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Posted 30 September:

Posted 25 September:

Posted 19 September:

Posted 13 September:

Dear Locus Online,

     Due to a hard disk crash, the bulk of Lost Pages subscriptions received from 14 August 2003 to 16 September 2003 have been lost. Please email if you sent your subscription request during that period.

     Several submissions were also lost. If you do not receive a response to your submission by Monday, 6 October 2003, please resubmit.

     The October 2003 issue, featuring Richard Bleiler, Dave Cooper, Paul Di Filippo, Todd Mason, Bruce Holland Rogers, and Melissa Yuan-Innes, will be a few days late.

     Deepest apologies.

Claude Lalumière
30 September

Dear Locus,

     On August 22, Black Gate's main computer had a catastrophic hard drive failure, and we lost all e-mail prior to that date — including nearly 1000 unread e-mail submissions, some of them dating back several months. (It happened less than 24 hours after we handed in issue #6 to the printers — so in terms of timing, it could have been far worse!)

     We recently re-built our machine and restored regular e-mail service, but two data recovery firms in California were both unable to recover any salvagable data from the original hard drive. We apologize profoundly for the inconvenience, but we're asking anyone who's submitted an e-mail sub prior to August 22, who has not yet received a response, to send it to us again.

     Lastly, we managed to restore our BG subscriber database from back-ups, but there is a gap of nearly three weeks, from mid-July to mid-August, which we are uncertain is complete. We are asking anyone who subscribed online during that date to drop us a note to make certain we didn't lose them.

John O'Neill
Black Gate
21 September

Dear Locus Online,

     Wake up! Hasn't anyone ever heard of Supply and Demand?

     Why are we SF pros helping Clarion, Odyssey etc. crank out new writers? All I see in Locus are unfamiliar names, crowding out the old, established pros, many of whom are not ready to retire.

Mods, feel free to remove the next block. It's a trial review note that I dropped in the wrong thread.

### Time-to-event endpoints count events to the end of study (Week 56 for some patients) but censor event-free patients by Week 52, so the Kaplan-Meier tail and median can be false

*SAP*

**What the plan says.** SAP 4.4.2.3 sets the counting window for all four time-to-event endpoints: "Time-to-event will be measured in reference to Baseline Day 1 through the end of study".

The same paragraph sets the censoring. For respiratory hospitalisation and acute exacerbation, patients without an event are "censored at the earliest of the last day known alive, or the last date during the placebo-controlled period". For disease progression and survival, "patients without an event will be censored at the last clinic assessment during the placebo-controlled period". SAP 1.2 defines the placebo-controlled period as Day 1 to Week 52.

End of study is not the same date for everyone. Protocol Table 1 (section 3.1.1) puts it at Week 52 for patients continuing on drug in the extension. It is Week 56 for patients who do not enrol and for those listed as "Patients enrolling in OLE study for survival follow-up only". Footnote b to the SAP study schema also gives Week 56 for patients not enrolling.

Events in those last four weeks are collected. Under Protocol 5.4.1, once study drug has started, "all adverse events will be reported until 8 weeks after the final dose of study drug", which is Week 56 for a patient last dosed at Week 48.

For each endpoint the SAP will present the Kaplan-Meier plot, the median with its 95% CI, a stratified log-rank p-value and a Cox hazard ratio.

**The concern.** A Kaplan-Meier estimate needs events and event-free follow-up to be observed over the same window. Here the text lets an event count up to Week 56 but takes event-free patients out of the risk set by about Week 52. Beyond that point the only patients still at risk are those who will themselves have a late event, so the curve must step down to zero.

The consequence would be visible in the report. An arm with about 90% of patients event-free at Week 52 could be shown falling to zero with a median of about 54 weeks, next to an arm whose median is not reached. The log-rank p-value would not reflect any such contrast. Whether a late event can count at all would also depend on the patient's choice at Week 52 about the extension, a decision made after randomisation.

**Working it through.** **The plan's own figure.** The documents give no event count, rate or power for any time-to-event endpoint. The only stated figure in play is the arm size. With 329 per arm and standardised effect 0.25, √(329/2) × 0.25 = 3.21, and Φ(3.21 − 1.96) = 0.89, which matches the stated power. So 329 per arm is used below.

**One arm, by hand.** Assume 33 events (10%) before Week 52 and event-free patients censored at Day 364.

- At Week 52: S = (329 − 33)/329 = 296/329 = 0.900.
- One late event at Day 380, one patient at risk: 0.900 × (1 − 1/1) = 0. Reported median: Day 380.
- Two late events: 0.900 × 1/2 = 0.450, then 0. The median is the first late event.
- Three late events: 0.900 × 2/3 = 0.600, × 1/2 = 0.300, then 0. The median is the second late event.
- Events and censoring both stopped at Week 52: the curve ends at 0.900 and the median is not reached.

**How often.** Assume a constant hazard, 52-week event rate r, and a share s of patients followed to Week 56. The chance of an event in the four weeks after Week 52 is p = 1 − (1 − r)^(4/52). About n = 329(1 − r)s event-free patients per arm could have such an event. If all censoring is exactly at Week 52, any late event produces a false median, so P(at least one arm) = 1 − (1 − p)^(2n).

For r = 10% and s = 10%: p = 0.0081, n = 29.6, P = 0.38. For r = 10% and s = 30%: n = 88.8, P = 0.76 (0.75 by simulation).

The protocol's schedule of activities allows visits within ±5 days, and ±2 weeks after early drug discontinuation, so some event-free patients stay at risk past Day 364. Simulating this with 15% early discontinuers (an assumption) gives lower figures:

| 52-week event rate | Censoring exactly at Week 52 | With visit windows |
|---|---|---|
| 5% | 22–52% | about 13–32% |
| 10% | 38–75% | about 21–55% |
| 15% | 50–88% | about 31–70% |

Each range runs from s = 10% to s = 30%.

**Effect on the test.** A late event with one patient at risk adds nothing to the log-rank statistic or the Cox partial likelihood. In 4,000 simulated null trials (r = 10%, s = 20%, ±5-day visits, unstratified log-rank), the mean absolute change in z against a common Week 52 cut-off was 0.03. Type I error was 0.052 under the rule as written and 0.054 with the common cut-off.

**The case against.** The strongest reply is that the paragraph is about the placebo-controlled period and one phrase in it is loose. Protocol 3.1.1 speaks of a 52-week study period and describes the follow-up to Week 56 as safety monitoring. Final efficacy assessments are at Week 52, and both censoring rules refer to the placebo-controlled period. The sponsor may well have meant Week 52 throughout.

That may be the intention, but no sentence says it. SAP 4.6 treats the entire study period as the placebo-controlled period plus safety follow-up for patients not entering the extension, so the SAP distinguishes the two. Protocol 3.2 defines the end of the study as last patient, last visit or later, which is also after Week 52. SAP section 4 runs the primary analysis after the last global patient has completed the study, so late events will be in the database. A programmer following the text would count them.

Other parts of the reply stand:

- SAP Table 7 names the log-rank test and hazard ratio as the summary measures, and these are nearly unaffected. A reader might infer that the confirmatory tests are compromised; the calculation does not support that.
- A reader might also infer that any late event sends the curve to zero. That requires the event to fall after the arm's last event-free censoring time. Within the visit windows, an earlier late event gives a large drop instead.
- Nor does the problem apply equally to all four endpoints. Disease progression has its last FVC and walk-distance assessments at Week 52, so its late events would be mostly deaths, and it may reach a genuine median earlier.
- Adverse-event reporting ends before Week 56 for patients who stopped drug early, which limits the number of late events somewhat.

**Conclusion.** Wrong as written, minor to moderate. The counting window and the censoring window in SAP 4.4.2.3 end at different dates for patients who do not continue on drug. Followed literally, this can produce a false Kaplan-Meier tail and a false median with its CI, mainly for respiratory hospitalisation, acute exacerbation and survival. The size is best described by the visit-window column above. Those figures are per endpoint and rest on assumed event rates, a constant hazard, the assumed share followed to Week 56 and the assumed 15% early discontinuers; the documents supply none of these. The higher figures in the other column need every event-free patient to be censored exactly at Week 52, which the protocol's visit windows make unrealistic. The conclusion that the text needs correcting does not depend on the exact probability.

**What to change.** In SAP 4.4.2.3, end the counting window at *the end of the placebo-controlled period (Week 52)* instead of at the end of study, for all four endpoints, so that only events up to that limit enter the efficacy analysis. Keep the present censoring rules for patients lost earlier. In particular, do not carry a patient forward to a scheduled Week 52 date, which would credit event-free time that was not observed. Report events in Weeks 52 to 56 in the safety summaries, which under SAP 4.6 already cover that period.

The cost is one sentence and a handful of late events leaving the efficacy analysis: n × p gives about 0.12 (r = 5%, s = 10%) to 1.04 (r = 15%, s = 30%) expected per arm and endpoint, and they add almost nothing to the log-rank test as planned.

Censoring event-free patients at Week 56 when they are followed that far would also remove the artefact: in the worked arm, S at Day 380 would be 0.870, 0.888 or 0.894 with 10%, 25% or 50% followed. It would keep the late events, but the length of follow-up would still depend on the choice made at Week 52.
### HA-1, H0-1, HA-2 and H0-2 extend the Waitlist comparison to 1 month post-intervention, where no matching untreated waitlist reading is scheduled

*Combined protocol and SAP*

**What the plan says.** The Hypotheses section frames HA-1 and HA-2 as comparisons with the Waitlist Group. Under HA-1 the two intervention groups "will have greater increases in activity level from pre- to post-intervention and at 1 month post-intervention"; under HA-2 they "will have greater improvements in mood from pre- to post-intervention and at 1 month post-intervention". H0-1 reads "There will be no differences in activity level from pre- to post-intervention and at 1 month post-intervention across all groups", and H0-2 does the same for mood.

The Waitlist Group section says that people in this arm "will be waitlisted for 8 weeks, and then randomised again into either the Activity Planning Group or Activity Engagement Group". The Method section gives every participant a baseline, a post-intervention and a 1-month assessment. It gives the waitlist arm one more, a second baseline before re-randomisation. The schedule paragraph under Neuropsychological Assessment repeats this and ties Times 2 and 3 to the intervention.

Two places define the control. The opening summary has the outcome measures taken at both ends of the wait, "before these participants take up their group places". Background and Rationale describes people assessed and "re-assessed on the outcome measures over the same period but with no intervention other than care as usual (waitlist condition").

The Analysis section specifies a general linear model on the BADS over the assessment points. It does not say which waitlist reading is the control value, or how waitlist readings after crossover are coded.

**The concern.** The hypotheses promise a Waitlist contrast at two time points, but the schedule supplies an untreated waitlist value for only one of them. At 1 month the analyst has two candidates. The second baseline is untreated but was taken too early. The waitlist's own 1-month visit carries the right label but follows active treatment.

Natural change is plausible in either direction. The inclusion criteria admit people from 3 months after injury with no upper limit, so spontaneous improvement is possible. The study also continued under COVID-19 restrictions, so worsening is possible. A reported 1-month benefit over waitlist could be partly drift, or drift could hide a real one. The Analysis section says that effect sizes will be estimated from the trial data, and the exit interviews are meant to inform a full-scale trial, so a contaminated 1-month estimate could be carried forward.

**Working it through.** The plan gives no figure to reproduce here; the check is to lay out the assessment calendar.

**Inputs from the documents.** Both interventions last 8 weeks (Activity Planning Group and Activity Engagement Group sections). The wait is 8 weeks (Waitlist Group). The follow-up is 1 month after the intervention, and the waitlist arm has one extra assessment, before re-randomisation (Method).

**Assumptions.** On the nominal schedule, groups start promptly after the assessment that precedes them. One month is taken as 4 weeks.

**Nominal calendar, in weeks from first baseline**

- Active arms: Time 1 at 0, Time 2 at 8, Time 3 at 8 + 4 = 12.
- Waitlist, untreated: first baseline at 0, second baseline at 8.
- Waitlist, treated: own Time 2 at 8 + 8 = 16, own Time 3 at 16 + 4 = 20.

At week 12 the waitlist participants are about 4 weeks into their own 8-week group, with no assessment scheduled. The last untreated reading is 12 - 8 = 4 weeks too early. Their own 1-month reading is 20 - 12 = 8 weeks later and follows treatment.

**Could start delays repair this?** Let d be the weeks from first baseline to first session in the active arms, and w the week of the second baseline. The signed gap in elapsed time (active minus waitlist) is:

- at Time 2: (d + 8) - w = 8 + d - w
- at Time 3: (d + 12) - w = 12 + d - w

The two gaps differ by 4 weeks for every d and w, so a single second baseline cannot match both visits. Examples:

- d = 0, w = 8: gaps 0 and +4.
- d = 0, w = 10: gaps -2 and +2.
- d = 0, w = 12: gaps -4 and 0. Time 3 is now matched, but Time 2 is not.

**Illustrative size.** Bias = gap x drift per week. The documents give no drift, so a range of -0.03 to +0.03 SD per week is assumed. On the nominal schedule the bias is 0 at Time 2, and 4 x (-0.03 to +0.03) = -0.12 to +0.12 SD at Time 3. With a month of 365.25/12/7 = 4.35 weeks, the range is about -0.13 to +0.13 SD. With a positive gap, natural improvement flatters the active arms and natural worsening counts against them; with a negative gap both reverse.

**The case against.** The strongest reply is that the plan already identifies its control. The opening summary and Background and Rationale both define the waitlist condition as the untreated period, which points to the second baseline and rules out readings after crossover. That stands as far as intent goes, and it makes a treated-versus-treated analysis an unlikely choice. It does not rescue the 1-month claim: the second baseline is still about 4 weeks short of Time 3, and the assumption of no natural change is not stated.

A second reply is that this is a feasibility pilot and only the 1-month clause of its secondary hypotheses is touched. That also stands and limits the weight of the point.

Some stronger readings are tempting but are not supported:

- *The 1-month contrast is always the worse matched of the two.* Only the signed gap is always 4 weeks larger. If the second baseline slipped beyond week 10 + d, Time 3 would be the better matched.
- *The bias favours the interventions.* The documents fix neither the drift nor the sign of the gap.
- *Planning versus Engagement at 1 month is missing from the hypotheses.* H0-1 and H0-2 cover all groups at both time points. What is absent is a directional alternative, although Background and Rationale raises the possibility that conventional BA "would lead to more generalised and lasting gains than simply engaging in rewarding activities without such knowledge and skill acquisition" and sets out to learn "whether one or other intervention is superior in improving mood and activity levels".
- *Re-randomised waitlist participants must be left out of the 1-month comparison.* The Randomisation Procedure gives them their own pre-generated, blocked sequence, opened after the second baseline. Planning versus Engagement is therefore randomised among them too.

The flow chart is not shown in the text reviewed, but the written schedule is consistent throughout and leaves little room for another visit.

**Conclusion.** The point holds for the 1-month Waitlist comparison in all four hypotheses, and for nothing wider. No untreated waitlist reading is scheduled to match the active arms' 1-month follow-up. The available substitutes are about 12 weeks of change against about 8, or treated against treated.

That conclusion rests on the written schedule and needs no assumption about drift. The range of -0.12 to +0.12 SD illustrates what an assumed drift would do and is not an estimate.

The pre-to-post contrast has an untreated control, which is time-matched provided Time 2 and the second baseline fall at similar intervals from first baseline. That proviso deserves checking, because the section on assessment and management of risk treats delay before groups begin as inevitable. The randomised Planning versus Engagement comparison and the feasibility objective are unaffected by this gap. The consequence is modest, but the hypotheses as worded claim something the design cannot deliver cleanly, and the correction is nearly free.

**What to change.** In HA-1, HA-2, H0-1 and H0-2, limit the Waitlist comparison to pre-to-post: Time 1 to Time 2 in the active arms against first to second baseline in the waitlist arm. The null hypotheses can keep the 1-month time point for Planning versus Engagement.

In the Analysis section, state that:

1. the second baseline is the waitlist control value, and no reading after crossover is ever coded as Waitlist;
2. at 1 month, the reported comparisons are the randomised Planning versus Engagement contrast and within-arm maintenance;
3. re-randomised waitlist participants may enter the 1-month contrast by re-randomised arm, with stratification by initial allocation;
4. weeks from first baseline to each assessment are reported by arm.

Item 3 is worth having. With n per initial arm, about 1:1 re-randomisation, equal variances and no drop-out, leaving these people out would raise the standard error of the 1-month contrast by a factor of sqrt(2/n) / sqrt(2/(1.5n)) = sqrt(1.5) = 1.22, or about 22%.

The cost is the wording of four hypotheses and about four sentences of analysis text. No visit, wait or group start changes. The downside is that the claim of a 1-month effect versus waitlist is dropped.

And we teach them! This is absurd, since any bright, greedy kid can learn the Eleven Secrets of SF (or the Four of Fantasy) in a few weeks. I am not blaming the rookies. It is we pros ourselves who are destroying our own livelihoods by HELPING the workshops crank out new writers who then flood the market with tales, like dollar-a-bushel corn.

     Do we really need 40-60 new writers a year? Count the magazines; do the math.

     My proposal has two parts: First, we shut down the workshops. This can be done easily, with fire. Second, we screen and certify aspiring SF and Fantasy writers through SFWA, then apprentice them one-on-one to established, successful, recognized SF writers like myself. All of us can use help around the house. Let these puppies learn the Secrets at a sensible rate, and wait their turn. When one of us dies or topples over, they can move into the slot, ready to go.

     Some will complain that the editors, Datlow and Dozois and that gang, won't like this plan. Like we should care!

     I have other proposals too, but I'm not about to give them away all at once.

     Join me!

(Name Withheld by Request)
17 September